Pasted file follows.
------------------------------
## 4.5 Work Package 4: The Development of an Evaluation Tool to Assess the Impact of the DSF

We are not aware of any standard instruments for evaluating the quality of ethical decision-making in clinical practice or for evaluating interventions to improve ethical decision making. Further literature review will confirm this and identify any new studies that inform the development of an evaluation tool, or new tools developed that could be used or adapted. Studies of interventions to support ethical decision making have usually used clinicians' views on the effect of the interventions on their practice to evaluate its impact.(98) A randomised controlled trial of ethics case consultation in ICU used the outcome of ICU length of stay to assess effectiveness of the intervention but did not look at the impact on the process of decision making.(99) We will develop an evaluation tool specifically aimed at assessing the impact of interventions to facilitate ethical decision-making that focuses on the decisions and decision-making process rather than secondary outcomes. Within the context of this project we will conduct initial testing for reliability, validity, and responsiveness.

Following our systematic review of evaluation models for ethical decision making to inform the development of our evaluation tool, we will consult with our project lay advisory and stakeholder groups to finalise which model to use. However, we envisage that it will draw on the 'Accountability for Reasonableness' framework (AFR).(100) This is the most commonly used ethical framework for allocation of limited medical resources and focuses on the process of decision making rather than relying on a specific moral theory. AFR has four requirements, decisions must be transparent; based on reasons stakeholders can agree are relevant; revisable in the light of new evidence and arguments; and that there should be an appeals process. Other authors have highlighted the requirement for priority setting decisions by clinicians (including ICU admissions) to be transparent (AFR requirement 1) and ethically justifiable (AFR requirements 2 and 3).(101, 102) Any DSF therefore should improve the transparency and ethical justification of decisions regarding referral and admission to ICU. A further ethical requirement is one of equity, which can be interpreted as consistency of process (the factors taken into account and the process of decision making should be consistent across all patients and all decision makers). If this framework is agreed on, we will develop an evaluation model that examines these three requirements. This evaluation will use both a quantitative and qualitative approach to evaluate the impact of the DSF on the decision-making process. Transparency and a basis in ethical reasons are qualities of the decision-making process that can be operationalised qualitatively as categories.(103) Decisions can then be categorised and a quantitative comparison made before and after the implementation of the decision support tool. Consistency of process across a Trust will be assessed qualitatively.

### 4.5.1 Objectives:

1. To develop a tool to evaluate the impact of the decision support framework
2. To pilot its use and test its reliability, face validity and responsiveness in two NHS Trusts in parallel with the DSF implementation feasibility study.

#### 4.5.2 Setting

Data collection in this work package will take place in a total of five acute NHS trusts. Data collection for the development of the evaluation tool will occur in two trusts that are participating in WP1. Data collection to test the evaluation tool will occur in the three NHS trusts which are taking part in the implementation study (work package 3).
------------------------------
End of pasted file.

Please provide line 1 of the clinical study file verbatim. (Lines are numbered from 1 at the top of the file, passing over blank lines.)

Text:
## 4.5 Work Package 4: The Development of an Evaluation Tool to Assess the Impact of the DSF